The graphs above are the FFTs at 1kHz with the amplifier playing at 1W and 100W into 4Ω using either the Audiophile or Nasty cable. First, notice that there was no difference in the amount of 60Hz hum. Even with a 50+' cable, it's not picking up anything unusual (I have some compact florescent pot lights in the room turned on). In fact, even if I plugged in the fridge, nothing changed (not shown). This amplifier appears quite resilient to electrical hum.
If anything, with the Audiophile Cable and the amp playing the 100W signal, there's some very low level "needles" around the 2nd harmonic not seen with the Nasty Cable!
If you look at the dBFS levels on the top right of each FFT, we see that the Nasty Cable has a slightly lower output level - this is consistent with the 100W frequency response graph in section (2). Now if we drill down to the highlighted THD+N results on the top left, we see that indeed, the Nasty Cable achieves slightly worse distortion numbers. Notice though that the THD+N amount is only something like 0.2dB difference between the two cables! While there is some inter-test variability, when I captured a few of these results, there is a general tendency towards mildly superior THD+N with the Audiophile Cable.
0.2dB difference in THD+N? That's all, folks...
4. But Archimago... It's all in the transients!Okay. Let's see then if out TIM test tone that especially looks for distortion at the edges of square waves with >90kHz bandwidth (signal samplerate at 192kHz) shows a difference:
5. Fine. I bet you'll see an abnormality with the more complex multitone and intermodulation tests!
Over the years, audiophiles have been exposed to many articles and discussion threads about this topic. Just recently, I saw this thread on the Steve Hoffman Forum, and in there, we have a link to this Q&A "Why Power Cables Make a Difference" by Caelin Gabriel of Shunyata Research. Notice how we've always been treated to words. Words that allege significant differences or tries to make the topic complicated by dragging up variables like inductance, capacitance, impedance, EMI, etc. without useful context to the point where the reader is either numbed to death or falls prey to fear, uncertainty, and doubt thinking that this guy is right and there's some magical, remarkable quality to these cables that will enhance sound magnificently!
If a cable company (come on Shunyata, AudioQuest, Synergistic, Kimber, Furutech, Crystal Cable, Audience, and others) seriously wants to promote honest discussion, just show us some results from DACs or amplifiers that demonstrate the differences they speak of using their cables. Show us the magnitude and under which conditions they find a difference whether due to special cable geometries, OCC copper, silver conductors, monocrystals/filaments, specialty connectors, tuning "bullets", fancy dielectrics, super shielding, etc. Likewise, companies that sell expensive power conditioners claiming audible improvements - consider this breathless sales pitch video with drama and back story, check out ~10:00-14:00 for manufacturer claims - need to consider the same.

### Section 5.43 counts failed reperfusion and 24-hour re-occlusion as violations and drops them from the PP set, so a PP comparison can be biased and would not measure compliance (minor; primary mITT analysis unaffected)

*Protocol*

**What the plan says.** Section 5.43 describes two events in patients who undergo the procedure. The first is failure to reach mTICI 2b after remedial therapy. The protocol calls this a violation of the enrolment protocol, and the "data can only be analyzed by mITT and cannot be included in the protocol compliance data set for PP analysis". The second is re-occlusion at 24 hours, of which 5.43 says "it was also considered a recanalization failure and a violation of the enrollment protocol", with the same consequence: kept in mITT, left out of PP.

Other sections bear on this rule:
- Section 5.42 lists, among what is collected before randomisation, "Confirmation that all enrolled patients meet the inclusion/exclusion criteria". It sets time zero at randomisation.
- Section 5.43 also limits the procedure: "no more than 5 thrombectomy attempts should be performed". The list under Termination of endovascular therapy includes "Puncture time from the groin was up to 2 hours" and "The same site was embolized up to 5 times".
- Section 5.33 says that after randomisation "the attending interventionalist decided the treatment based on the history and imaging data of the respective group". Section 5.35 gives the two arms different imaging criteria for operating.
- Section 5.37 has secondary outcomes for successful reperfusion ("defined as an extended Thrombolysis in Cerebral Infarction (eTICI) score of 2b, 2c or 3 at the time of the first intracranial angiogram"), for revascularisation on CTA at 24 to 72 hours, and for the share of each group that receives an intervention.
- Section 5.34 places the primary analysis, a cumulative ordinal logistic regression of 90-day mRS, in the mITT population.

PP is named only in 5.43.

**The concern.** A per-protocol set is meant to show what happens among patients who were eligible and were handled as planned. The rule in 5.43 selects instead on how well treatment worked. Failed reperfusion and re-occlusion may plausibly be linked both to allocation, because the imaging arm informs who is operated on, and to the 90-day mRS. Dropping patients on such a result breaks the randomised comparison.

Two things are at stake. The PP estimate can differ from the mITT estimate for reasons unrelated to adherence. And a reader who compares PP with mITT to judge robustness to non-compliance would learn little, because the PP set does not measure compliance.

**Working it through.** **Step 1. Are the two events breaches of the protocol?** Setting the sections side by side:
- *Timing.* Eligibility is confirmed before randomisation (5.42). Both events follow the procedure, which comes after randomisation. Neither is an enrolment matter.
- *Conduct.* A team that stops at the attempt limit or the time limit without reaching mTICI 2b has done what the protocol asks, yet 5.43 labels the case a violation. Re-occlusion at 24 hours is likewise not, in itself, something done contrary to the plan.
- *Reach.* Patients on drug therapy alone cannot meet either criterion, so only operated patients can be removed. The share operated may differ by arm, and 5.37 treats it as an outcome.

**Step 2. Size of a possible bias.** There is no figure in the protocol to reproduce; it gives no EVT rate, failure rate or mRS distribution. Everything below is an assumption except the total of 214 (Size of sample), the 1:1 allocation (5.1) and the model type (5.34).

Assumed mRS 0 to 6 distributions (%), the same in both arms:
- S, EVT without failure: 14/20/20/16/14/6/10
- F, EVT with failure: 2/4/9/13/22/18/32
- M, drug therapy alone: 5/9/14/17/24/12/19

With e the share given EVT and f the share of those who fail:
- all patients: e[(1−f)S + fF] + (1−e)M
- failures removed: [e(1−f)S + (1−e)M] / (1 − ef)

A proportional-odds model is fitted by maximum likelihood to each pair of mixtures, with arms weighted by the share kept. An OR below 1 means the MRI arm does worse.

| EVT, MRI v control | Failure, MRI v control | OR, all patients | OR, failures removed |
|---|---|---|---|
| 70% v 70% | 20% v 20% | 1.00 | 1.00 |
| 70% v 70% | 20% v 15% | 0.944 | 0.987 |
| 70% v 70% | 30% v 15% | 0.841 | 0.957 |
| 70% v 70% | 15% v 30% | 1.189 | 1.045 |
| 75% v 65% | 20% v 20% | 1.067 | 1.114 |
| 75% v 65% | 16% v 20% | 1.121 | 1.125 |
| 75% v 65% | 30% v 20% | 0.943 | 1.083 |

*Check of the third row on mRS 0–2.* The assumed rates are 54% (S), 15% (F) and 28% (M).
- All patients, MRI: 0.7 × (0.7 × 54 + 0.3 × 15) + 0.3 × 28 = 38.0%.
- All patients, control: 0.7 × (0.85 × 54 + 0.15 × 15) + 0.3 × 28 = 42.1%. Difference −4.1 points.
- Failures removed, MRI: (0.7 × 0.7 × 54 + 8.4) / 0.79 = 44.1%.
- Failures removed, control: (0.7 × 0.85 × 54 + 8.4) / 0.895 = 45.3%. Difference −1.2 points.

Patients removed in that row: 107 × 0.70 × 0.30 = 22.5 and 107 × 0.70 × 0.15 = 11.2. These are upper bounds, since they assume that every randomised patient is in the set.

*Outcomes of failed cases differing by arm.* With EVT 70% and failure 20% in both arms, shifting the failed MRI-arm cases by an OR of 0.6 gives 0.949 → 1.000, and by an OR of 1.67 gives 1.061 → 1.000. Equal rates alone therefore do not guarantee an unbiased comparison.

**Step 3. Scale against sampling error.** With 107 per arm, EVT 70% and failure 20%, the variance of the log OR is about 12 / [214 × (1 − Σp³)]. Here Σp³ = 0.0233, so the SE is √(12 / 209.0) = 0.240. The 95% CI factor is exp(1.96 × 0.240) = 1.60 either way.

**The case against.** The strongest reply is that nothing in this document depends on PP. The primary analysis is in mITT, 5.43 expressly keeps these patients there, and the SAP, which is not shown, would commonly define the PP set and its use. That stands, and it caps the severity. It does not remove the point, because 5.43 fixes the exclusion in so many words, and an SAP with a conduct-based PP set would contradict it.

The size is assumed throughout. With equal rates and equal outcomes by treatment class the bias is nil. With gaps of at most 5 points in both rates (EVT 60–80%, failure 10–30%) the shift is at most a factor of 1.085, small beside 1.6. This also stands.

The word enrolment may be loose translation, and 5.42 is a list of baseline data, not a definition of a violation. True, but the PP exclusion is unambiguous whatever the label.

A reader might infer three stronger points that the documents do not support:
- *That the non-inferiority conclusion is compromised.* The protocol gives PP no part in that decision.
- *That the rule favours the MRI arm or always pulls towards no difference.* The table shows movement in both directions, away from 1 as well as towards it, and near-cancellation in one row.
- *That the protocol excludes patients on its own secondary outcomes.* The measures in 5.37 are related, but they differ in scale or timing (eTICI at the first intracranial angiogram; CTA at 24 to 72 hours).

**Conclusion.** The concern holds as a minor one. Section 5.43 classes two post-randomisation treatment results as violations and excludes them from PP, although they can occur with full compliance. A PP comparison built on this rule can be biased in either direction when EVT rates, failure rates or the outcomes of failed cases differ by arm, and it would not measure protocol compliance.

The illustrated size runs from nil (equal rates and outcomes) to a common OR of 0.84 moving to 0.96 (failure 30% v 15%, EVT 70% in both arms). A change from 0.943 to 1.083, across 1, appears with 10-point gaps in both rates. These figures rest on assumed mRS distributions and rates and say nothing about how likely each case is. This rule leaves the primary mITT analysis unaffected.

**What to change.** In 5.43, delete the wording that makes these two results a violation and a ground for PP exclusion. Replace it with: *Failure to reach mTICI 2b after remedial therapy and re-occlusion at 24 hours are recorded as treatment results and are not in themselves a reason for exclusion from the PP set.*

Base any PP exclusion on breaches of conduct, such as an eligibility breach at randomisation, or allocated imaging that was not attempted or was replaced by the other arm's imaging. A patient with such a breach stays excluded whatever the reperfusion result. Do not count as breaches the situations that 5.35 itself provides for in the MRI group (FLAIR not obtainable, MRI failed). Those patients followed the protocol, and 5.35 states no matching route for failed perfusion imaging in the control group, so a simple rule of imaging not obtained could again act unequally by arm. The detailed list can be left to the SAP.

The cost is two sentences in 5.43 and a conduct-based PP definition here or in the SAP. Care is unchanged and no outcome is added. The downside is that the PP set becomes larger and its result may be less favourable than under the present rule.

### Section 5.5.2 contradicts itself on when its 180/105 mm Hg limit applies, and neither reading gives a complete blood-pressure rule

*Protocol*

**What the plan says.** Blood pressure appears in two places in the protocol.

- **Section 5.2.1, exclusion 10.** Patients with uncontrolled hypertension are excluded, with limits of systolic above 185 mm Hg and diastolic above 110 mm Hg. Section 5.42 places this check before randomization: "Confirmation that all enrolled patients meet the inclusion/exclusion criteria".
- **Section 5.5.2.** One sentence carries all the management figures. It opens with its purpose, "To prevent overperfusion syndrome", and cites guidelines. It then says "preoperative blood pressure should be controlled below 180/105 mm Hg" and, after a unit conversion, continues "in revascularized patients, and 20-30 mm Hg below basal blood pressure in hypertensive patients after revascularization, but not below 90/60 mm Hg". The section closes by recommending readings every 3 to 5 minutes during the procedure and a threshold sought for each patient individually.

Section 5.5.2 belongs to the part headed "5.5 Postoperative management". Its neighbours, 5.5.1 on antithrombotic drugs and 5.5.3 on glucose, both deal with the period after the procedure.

Remember what Carl Sagan said about "extraordinary claims..." The claims being made about power cables have poor face validity even without objective data. Unless there is evidence beyond testimony, we're truly just wasting our breaths and keystrokes incessantly discussing or disputing claims. Keystrokes are cheap and anyone can claim that they heard anything online. Most of the time, at best, I believe folks are just expressing a subjective opinion in good faith, at worst I wouldn't be surprised if there are occasions where testimonies have been written falsely to advertise products.
I think most reasonable audiophiles at this time in history recognize that the "high end audio cable" industry is really nothing more than about selling "impressive" looking luxury products (plenty of inexpensive good looking ones out there these days). On the odd occasion, perhaps a more expensive cable might be less susceptible to noise and if one is using extremely thin cables, a thicker one might reduce a bottleneck with power-hungry devices. I believe audiophiles and music lovers should just be reasonable and follow straight forward electrical principles (here's a 10' 14AWG Monoprice for example, or a 6' 14AWG Pangea Audio for a few bucks more), turn up the BS detector when you see the ads of 4-figure power cables claiming apparent sonic improvements.
As I've also said before, remember that there's nothing wrong with buying expensive products if it looks good to you; just be clear about what you're buying it for and be able to show humor regarding one's neurotic beliefs if this be the case.
Okay guys and gals, remember, get me your impressions for the "Can you hear high harmonic distortion?" blind test started last week!
I had a quick peek at a handful of submissions and can say that at least 1 person got the order from least to most amount of distortion correct :-). It's clearly doable and like I said before, should be much easier to hear a difference than a "hi-res" vs. "standard res" listening test!
Despite all that's going on in the world, I wish you all a good February, and still enjoying the music.